Today Intel is launching CXL or Compute Express Link along with the consortium that now controls it. At a high level CXL is CCIX with proprietary Intel sprinkles on top, something SemiAccurate feels is the point of the exercise.
To start out looking at the tech, the details are pretty sparse but as of this writing the entire spec should be up on the CXL web site here. (Note: You need to be a member to see the spec but membership is said to be free at the lowest level) So what is CXL? It is a protocol that rides over the physical layer of PCIe5.0 and offers a low latency memory interface/window and cache coherency. Sound familiar? If you said, “Gee that sounds exactly like CCIX“, no points because for the moment that is exactly what it is. (Note 2: We are more than happy to concede there may be substantial differences between CCIX and CXL but until _BOTH_ specs are public, we can’t say for sure)
CXL was developed by Intel and as of this writing the 1.0 spec has been given to the CXL Consortium. This consortium has nine members, Alibaba, Cisco, Dell EMC, Facebook, Google, Hewlett Packard Enterprise, Huawei, Intel, and Microsoft. The CXL Consortium (CXLC from now on) is said to be aiming for a yearly cadence on spec updates so expect the 2.0 next year and 3.0 to be announced in 2021 or about the same time as the first hardware bearing CXL 1.0 is likely to hit the market. For those keeping track of hardware roadmaps, think Sapphire Rapids. You may also notice that this means Sapphire will have PCIe5 not PCIe4.
There are three interesting technical-ish bits that are part of CXL that may or may not be the case with CCIX, backwards compatibility, asymmetry, and IP protection. The backwards compatibility part seems obvious enough and given that the engineer spearheading CXL for Intel, Jim Pappas, was responsible for USB, PCI, and PCIe, it seems likely they will pull it off. Asymmetry is another one that will be familiar to those who care about low level details, putting the complexity on the host side and making targets cheap and simple is usually a good thing for consumers.
Last up is that CXLC offers IP protection, a good thing, no a necessary thing in the space if you want to make silicon. How deep and how useful this protection is depends on the details which are not as of yet released, but given the track records of those involved it will probably be just fine.
That brings up the elephant in the room, the track record of those involved. CXL is nothing more, the note above notwithstanding, than an Intel branded non-compatible version of CCIX. At the public level of detail both do exactly the same thing other than CCIX being based on PCIe4 and has devices based on the spec available now. Intel may be able to learn from CCIX and do a better job but there will be at least three generations of CCIX based hardware available before the first CXL device hits the market. Better is a question you can’t answer yet, available is.
Then you get to motivations. Intel has long been about proprietary hardware with some semblance of open connectivity. USB 1/1.1 shenanigans aside the company has been pretty good about open interfaces until fairly recently. Then we came to Thunderbolt and ‘open’ being redefined as, “we are the only ones making silicon for the host” to intentionally shut out competition. When Thunderbolt was crushed by USB3 in the market, Intel played the lowest forms of IP and compliance games to stifle it’s adoption.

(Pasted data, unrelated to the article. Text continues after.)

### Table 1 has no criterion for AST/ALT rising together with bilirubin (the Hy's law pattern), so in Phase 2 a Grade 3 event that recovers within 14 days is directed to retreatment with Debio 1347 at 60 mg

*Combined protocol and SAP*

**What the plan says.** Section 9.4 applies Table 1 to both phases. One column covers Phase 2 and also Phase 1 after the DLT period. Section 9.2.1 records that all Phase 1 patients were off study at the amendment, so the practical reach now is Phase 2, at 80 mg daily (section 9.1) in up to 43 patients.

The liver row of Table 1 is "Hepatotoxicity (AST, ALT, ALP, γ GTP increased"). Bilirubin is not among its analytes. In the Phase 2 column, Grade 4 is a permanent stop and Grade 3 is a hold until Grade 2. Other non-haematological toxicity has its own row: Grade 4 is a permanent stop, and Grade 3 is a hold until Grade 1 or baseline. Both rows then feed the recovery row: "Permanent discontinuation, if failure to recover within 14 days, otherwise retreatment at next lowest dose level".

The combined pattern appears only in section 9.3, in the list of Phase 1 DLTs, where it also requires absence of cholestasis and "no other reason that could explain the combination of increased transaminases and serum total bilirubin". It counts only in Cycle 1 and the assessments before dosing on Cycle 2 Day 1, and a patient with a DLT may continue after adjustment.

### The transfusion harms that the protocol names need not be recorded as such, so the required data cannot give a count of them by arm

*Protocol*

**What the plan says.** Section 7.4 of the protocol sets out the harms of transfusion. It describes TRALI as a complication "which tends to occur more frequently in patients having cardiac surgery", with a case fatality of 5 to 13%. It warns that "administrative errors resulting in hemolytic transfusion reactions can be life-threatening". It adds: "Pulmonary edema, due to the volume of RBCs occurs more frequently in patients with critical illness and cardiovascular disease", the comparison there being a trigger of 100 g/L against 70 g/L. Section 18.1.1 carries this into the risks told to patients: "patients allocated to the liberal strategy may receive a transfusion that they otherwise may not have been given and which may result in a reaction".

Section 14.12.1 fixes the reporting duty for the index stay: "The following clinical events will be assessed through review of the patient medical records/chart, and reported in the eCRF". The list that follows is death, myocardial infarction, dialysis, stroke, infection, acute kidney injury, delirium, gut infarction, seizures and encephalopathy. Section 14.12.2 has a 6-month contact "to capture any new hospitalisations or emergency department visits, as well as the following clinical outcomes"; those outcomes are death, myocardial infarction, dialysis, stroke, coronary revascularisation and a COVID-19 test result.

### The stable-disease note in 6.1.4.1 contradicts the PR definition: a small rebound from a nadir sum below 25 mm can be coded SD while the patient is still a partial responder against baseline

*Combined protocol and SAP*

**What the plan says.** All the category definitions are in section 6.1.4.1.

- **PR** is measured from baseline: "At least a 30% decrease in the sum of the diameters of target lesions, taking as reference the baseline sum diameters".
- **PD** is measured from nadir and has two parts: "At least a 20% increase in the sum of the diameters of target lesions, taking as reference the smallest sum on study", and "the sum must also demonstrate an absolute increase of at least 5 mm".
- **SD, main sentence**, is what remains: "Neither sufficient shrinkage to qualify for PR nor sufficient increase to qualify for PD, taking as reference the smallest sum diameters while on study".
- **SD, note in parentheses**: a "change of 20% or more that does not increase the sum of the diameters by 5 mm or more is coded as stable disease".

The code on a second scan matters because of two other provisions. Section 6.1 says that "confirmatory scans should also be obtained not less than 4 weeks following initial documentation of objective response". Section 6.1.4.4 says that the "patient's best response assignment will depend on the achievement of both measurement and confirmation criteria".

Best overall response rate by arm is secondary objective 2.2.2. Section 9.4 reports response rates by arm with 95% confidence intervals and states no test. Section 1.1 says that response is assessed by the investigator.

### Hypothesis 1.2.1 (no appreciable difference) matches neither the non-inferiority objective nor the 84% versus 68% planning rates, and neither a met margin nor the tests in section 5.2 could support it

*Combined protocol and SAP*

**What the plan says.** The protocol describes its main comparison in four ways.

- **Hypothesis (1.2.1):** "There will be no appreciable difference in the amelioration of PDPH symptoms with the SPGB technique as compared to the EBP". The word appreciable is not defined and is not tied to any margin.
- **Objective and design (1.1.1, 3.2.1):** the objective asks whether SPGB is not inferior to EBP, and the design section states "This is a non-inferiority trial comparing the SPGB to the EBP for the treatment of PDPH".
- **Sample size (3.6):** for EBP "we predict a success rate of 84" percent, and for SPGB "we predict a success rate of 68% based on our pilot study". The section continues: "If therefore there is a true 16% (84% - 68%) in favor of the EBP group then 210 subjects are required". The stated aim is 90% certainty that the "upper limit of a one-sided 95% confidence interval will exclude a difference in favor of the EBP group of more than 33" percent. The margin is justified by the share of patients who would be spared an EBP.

Those games worked well enough to delay mass market adoption of USB3 for 12-18 months. Like the USB 1/1.1 debacle this deadlock was only broken when the rest of the industry decided to tell Intel to get stuffed and threatened, credibly, to go their own way and make a new spec without Intel. Suddenly the compliance problems ceased and cheap USB3 silicon flooded the market. Thunderbolt eventually fixed most of the crippling problems it faced but silicon still costs well over an order of magnitude more than USB3 per port and is available from only one vendor, Intel. It is said to be an ‘open’ standard though.
While SemiAccurate doesn’t think CXL or the CXLC will play this kind of game, the incentive for any non-Intel hardware player to jump on board is roughly zero. If you look at the list of members for the CXLC, there is one thing that stands out, the lack of hardware makers. Of the eight non-Intel members, four are cloud providers, three are device makers/OEMs that are effectively in Intel’s pocket, and Huawei which could be a number of categories depending on which part of the company is pushing membership. Compare and contrast that with the CCIX membership list, specifically the hardware makers in each.
If you look at CXL from a high level view, it is just an Intel flavored CCIX that they can control. There are between zero and one hardware maker on board so that you are likely to get Intel CPUs, NICs, FPGAs, and storage supporting CXL in the 2021 time frame. Everything else on the market will support CCIX although some vendors may support both specs. Is CXL anything more than a late attempt to claw back control of a key piece of enterprise tech by Intel? Ask us in three years. Could CXL have a killer feature or two that CCIX lacks? Possibly but doubtful. Should hardware makers trust Intel to do the right thing here and not pull a USB3 or Thunderbolt? Trust is earned and Intel is in a very deep self-dug hole, but if you are making hardware that is your call.S|A
Latest posts by Charlie Demerjian (see all)
- Another Epyc Rome TCO data point comes out - Nov 12, 2019
- What is the name of Intel’s Cascade Lake +5 server? - Nov 9, 2019
- AMD launches Threadripper 3, 3950X, and Athlon 3000G - Nov 7, 2019
- Intel messaging hits a new low - Nov 5, 2019
- Intel releases the world’s largest FPGA - Nov 5, 2019